Introduction: While the functional data of gated SPECT is valuable, its collection should not compromise the perfusion data. Failure to detect patient motion or gating errors may result in the generation of a perfusion artefact. This possibility was thought to be more likely when the perfusion data was generated by summation of the reconstructed gated slices. Methods: This study was a retrospective cross sectional study of 35 patients undergoing gated myocardial perfusion SPECT. The rotating cinematic display and sinograms for the gated and ungated datasets were visually assessed for the presence or absence of patient motion and/or gating errors. In three normal studies, a variety of motions were artificially introduced to produce 18 studies for random evaluation with 12 motion free studies. Results: Only 51.1% and 34.9% of studies identified on ungated data as having gating errors and patient motions respectively demonstrated a corresponding finding on the gated data. Motion correction software effectively corrected for patient motion in 80% of the ungated data sets and 0% of the gated data sets. In detecting introduced motion, ungated data provided an accuracy of 100% compared to just 80% for the gated data. The ROC analysis provided evidence that visual assessment of the ungated sinogram is preferable to the gated sinogram for detecting patient motion. Conclusion: Producing the ungated perfusion data set for qualitative assessment from a summation of previously reconstructed gated slices means routine post acquisition quality assurance is performed on a single count deficient gate interval. All gated myocardial perfusion SPECT studies should be ungated to ensure the efficacy of post acquisition quality control.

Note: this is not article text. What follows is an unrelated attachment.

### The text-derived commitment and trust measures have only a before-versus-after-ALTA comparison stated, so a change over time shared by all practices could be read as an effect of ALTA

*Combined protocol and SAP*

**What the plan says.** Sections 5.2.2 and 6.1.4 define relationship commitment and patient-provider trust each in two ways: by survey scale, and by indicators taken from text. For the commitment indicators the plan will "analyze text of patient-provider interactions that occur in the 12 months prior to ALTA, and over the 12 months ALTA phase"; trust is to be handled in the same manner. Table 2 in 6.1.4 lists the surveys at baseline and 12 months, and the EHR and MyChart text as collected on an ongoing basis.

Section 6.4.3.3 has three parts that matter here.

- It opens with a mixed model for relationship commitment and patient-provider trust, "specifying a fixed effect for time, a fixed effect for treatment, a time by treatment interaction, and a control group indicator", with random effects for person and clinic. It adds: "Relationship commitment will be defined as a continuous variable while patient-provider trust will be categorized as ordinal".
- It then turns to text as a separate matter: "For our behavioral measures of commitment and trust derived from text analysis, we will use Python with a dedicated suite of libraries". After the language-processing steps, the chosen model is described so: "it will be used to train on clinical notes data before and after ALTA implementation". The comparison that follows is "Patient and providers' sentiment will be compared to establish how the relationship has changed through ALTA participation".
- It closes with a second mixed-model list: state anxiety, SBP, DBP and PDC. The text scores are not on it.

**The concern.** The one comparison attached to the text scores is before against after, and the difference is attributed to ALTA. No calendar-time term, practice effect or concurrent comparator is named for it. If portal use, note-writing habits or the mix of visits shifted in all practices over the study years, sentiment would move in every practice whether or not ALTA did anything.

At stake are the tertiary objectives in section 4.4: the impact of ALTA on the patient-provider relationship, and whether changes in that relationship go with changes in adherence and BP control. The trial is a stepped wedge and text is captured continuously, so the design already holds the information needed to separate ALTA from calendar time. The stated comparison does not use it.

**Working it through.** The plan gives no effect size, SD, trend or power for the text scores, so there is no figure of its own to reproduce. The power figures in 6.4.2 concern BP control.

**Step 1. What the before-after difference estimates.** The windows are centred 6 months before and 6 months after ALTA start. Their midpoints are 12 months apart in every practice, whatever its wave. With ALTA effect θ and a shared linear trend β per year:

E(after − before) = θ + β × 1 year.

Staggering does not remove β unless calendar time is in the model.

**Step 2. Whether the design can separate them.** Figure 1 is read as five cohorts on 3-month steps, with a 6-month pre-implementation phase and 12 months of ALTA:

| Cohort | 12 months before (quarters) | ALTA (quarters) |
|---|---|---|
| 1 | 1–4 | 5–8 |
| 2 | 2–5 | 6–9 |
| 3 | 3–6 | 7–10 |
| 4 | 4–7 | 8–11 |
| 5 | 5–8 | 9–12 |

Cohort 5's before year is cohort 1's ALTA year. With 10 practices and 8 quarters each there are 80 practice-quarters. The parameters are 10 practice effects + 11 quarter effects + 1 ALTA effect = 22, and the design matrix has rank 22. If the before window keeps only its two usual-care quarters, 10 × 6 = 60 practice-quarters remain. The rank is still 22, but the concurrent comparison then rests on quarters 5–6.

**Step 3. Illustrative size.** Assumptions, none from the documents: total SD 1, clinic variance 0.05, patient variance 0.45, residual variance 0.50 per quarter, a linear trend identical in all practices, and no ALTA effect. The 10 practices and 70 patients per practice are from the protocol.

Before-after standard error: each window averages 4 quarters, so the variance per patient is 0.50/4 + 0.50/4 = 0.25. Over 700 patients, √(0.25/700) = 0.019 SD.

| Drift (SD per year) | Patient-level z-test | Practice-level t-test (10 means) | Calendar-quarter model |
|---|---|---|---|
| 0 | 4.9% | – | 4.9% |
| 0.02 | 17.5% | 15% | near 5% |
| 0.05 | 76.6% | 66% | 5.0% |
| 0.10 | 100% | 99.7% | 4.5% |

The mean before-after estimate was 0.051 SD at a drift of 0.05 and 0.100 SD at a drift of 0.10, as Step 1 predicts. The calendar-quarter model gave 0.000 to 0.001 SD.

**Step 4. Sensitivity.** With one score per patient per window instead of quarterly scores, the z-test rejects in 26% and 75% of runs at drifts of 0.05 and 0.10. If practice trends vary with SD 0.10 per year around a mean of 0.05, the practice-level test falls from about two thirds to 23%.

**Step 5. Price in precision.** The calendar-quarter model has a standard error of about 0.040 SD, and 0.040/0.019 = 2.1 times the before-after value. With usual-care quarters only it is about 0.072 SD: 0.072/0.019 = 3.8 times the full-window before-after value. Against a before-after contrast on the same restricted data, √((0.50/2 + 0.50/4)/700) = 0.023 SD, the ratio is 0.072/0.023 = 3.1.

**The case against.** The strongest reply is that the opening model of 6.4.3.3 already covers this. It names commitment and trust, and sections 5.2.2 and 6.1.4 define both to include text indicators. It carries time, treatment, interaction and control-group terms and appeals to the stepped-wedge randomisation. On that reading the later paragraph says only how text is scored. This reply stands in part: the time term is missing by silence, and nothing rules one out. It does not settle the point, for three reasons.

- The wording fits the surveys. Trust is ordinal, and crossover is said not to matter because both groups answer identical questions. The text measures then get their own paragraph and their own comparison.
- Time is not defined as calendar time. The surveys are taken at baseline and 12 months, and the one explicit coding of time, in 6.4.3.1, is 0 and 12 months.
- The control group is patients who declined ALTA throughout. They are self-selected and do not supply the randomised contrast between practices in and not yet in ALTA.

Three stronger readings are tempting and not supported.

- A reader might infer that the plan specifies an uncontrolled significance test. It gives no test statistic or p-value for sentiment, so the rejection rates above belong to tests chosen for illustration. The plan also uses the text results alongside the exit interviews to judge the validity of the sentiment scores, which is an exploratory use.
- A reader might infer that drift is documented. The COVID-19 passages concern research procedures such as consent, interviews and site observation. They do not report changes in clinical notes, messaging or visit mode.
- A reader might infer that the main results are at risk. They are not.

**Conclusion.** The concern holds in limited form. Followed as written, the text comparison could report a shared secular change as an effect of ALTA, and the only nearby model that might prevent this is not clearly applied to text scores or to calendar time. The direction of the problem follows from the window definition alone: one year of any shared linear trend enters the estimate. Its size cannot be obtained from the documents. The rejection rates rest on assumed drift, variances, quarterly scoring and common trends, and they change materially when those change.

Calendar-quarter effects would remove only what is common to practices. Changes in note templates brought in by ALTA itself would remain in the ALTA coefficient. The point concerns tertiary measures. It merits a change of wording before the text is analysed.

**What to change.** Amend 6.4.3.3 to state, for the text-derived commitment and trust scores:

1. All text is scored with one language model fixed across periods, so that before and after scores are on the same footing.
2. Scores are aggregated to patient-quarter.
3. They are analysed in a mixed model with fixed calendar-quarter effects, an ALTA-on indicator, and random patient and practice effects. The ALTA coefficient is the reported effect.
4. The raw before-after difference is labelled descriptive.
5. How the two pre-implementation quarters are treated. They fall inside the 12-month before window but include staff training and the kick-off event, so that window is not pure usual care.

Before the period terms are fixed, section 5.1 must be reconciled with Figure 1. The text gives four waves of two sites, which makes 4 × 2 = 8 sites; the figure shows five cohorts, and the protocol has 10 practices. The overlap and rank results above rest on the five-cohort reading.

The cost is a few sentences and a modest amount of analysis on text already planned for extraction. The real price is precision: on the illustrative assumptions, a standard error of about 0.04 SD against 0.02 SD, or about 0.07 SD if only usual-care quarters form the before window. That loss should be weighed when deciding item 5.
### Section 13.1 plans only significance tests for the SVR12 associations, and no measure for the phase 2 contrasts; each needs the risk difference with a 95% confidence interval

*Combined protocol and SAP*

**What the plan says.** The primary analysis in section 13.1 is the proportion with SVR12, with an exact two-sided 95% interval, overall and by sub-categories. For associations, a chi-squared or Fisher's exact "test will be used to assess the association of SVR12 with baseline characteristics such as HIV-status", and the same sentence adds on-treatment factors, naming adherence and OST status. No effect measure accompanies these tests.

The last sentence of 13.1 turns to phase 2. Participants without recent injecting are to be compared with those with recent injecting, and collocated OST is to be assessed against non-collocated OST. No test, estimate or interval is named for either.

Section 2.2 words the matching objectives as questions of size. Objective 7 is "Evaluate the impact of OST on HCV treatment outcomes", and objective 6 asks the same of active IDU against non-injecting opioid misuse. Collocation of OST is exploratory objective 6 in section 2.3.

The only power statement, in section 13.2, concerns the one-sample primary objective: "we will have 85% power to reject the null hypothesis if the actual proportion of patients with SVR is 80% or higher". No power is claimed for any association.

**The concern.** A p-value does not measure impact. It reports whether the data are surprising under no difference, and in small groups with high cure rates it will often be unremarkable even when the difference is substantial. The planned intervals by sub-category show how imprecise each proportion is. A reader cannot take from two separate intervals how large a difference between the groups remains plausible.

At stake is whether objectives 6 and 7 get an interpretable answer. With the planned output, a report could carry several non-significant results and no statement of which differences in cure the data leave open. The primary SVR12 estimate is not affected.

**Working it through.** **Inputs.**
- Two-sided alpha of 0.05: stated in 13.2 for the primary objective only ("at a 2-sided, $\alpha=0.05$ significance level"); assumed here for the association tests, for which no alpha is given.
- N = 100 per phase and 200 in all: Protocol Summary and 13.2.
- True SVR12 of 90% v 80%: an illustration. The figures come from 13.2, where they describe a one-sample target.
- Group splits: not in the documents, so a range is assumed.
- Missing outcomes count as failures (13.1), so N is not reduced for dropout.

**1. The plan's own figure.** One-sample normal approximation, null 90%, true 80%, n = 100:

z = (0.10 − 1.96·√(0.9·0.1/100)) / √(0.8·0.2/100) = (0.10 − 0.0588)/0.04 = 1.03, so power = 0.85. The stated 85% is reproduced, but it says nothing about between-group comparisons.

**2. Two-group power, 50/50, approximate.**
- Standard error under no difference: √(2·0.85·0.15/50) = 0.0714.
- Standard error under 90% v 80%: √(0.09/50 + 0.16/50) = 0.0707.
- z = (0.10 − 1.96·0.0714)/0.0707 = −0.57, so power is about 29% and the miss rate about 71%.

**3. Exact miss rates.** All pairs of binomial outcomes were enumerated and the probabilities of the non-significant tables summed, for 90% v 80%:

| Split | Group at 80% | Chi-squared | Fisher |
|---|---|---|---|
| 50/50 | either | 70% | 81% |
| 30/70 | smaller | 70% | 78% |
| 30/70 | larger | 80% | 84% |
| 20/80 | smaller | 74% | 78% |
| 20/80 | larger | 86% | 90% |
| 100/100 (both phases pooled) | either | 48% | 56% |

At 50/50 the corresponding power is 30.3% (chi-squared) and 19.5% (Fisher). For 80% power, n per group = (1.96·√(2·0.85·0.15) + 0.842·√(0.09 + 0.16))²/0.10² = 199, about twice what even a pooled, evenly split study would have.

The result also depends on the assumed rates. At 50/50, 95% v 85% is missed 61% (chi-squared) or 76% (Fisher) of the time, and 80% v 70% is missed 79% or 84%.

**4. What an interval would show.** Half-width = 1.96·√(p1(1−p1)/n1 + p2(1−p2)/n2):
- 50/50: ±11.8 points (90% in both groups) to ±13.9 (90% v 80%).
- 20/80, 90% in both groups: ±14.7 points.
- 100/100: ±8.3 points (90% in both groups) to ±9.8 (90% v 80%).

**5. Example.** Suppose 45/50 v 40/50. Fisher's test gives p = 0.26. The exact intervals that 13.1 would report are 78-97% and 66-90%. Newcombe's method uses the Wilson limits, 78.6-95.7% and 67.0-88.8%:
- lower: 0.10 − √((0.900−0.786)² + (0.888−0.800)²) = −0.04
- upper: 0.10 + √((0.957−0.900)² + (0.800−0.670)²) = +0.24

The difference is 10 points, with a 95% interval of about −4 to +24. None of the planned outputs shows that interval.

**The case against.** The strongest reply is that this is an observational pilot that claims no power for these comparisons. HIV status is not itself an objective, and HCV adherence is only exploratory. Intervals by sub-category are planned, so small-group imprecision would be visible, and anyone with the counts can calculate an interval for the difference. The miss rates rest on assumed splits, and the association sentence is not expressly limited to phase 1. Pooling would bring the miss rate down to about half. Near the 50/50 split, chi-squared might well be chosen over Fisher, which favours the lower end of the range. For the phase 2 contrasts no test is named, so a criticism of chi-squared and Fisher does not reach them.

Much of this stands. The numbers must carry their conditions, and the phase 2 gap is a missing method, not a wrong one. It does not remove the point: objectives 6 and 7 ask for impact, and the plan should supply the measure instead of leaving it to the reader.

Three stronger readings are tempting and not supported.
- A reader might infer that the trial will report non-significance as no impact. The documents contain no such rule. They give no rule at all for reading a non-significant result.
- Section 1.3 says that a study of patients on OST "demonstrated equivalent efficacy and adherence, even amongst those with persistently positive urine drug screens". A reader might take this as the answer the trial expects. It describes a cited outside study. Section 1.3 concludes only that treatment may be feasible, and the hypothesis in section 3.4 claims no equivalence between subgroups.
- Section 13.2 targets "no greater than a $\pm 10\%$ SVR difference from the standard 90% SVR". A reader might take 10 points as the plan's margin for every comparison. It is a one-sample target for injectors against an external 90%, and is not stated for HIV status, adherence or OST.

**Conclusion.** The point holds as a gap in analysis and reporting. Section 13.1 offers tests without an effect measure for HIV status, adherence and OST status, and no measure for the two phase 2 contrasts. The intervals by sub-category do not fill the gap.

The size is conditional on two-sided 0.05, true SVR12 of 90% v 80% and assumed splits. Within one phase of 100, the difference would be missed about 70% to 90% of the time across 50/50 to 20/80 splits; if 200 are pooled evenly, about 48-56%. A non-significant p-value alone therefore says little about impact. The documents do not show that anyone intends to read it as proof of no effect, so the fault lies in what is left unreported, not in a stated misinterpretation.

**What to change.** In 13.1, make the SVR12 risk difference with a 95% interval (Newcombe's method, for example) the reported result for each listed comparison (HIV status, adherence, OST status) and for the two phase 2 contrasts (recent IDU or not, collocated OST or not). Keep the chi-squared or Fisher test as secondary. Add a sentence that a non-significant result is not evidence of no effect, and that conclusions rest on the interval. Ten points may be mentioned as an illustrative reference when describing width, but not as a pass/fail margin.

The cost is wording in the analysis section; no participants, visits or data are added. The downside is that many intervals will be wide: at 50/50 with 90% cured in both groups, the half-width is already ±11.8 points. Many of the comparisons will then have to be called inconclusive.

|Number of pages||29|
|Journal||The Internet Journal of Cardiology|
|Publication status||Published - 2007|